The third, and my personal favorite, is the Datsun 240Z. It has a cockeyed suspension, which - if you have ever seen one of these on the road - should seem familiar to you.
Occasionally, I will see one that is showroom new and I just have to smile. This model has the same issues as the Beetle - the dents, rust etc., but I did a few extra things here.
The spider web crack in the front windshield is done by poking a heated straight pin through the plastic then using a hobby knife to etch the pattern.
I upholstered the hatchback just to put a greasy tire mark there.
There are cigarette burns in the seats, a missing headlight and only part of the nameplate remains on the back. I painted most of the car in a mix of gloss and flat black, but the hood and rear piece have a bit more gloss to represent replacement parts. It, too, got a splash of dirt to finish it off. Interestingly enough, the dustier these models get over time the more realistic they look.
I followed the tutorial at The China Doll with a few modifications. Since the Newport is already brick, I opted for a stone foundation. I cut my stones using different measurements from the ones used in the tutorial - 5/16" x 13/16". I originally tried mimicking concrete blocks by doing a direct 1:12 scale conversion of the real thing, but the blocks looked too big in proportion.
The overall foundation with the two-story addition and the extended porch was a lot of surface to cover, but I lucked out with a chance sighting on freecycle of 20 cardboard egg cartons only 15 minutes from my house! Again, the price was right, and there's a sense of accomplishment recycling something in a creative way. I like a lot of the pre-made items available to finish dollhouse foundations, but I prefer making things myself. It adds a more creative touch and is much less expensive. Besides, most of the foundation will be obscured by the eventual landscaping.
I painted the foundation medium grey before gluing on the stone pieces. Instead of breaking the pieces at the corners, I bent the pieces to follow the contour of the foundation.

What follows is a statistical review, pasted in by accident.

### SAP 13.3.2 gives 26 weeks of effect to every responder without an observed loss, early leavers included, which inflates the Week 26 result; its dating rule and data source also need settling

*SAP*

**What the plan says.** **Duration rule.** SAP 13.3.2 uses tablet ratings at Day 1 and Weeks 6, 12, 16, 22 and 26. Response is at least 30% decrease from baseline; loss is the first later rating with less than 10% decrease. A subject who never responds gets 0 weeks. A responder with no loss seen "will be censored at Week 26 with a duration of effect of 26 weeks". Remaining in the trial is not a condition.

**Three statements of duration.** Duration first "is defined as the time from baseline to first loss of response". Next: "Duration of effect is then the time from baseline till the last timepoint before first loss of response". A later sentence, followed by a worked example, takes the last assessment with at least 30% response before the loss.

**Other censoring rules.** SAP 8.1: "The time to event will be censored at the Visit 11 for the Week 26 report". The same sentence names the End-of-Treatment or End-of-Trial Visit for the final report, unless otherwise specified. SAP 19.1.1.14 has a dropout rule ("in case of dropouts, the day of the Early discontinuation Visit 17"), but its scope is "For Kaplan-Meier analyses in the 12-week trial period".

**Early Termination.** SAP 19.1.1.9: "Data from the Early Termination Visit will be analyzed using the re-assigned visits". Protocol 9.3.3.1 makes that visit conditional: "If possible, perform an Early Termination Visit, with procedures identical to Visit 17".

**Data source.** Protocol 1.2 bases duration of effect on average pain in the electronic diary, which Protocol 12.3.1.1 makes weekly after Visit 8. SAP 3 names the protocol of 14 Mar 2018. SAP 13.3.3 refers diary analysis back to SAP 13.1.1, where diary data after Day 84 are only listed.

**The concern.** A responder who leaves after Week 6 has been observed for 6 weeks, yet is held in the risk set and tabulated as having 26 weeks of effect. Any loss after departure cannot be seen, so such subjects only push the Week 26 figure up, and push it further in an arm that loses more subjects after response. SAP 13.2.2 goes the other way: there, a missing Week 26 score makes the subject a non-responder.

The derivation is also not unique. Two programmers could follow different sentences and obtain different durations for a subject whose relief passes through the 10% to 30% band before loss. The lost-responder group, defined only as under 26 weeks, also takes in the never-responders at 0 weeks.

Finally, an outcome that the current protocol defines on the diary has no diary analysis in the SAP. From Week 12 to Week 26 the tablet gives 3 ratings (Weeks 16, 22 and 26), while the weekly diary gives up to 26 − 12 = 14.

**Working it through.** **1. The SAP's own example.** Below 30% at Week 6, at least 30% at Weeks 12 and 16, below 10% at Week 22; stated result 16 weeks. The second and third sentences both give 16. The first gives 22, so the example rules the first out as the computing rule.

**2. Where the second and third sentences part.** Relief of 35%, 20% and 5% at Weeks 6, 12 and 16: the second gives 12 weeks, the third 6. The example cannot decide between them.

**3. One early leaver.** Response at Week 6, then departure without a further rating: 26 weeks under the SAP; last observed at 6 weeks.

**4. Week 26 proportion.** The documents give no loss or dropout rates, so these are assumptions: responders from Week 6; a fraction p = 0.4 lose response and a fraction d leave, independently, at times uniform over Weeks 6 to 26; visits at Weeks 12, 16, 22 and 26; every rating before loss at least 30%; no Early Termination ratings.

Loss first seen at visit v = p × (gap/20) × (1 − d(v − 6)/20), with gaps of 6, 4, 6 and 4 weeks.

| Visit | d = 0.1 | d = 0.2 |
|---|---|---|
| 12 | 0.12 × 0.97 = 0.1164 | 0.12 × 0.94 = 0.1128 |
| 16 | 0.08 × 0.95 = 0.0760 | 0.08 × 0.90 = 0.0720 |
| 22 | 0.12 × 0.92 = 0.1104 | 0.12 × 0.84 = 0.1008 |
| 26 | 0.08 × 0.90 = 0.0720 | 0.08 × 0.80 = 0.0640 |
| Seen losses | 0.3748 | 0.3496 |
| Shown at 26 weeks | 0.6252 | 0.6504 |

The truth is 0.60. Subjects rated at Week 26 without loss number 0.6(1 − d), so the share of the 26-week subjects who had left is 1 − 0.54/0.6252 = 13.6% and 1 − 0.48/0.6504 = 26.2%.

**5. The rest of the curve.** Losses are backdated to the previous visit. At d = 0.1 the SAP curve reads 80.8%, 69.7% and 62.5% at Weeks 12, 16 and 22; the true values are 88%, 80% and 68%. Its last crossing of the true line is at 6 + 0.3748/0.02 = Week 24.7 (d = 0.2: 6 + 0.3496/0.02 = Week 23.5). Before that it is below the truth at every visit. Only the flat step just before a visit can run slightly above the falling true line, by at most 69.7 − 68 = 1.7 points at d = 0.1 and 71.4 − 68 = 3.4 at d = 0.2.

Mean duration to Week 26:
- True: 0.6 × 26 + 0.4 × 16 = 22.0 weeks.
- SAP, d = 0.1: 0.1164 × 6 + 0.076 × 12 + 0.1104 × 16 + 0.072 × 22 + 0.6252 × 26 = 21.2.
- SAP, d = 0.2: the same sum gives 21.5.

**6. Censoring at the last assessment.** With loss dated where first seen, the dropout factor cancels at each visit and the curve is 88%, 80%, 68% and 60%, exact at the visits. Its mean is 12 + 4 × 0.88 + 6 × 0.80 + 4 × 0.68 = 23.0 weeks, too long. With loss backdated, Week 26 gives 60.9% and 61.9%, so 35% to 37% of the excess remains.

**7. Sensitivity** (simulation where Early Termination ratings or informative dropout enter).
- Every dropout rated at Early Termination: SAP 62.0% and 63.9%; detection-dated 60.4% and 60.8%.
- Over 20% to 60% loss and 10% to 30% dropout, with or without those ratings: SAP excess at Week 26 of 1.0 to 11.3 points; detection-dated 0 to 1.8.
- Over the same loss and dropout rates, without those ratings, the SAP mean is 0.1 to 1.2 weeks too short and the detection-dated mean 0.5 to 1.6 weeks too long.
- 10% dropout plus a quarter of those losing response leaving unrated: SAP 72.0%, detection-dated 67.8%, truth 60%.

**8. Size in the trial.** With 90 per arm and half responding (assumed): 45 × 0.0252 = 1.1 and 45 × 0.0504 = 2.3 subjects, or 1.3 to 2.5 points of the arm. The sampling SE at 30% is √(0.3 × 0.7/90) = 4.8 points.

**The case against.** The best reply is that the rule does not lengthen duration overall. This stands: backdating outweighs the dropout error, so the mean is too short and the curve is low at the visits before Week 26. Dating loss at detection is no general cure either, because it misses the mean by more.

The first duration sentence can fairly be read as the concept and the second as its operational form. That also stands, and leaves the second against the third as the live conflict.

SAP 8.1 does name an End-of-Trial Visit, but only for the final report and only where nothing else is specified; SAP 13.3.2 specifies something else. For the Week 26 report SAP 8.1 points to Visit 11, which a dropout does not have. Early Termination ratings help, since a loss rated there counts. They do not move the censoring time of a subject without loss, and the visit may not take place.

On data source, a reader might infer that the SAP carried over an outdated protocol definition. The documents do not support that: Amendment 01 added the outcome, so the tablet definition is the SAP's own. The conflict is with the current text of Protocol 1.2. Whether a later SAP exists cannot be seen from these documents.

I did use a spacer, but since the stones varied slightly in size there was no way to eliminate all irregular gaps. The grout should make this less obvious.
I also cut the stones in half to finish the top edge for consistency, but the nosing along the first floor pretty much covers them up.
Once the glue dried, I used a stencil brush to dot on some white and medium grey paint mixed with glaze, blotting to keep the color application subtle. I then sprayed the stones with two thin coats of matte sealer and let the foundation dry completely.
I applied the grout (Andi Mini Brick and Stone Mortar Mix) in its existing grey form with my fingers, wiping away the excess as I went along. Doing small sections at a time, I pulled a round toothpick gently along the grout lines to enhance the realism of mortar between the stones.
I lost some of the darker tones with the application of the mortar, so I repeated the painting process I had done before the grout but with a much finer application of paint (more glaze than paint) and then applied one more thin coat of matte sealer spray.
I am glad I was able to do this process before the house was glued to the foundation; it made it much easier having the ability to flip the foundation in any direction I needed.
My surprise addition revealed: a garage!
Okay, maybe nothing special, but I haven't seen too many dollhouses out there with modern garages and having one goes back to my original hobby of building model cars. I've tried a couple of car model scales during the planning phase - 1:18 and 1:14 - both have their issues. But, I am sure I'll find something I like for it eventually.
I am building the garage out of the Foxhall Conservatory kit and a Timberbrook working garage door kit. Perhaps not a very green thing to do - turn a lovely conservatory into a garage - but not to worry...there will still be a conservatory, on top of the garage. :D
I had a bit of difficulty finding replacement 3/8" plywood for the front and side of the kit. At Lowes and Home Depot, the plywood they had was rough and had a lot of cracks I would have to fill. With the reduced, close-up scale of dollhouse building, I decided it just wasn't a good enough material. The hobby shops near me didn't have plywood in a large enough size, and the basswood sheets in the right size were really expensive. I ended up finding some nice quality Baltic Birch plywood at a local Woodcraft store, but you can also buy online. I took the piece of plywood I bought at Woodcraft to Home Depot and they cut the length down for me free of charge. Their cuts were pretty accurate, and the price was right! ;)
I used the spacer boards included with the conservatory kit to make a lower floor base/foundation. Having a foundation as high as the house presented problems for the driveway leading into the garage. I am still mulling over some ideas for that, but I definitely needed a lower foundation.
Since I upgraded the main front door, I will use the front door that came with the Newport kit for the garage entry door. I also plan to use the stairs, doors and windows that came with the conservatory kit elsewhere in the build. Very little of the kits I bought will go unused.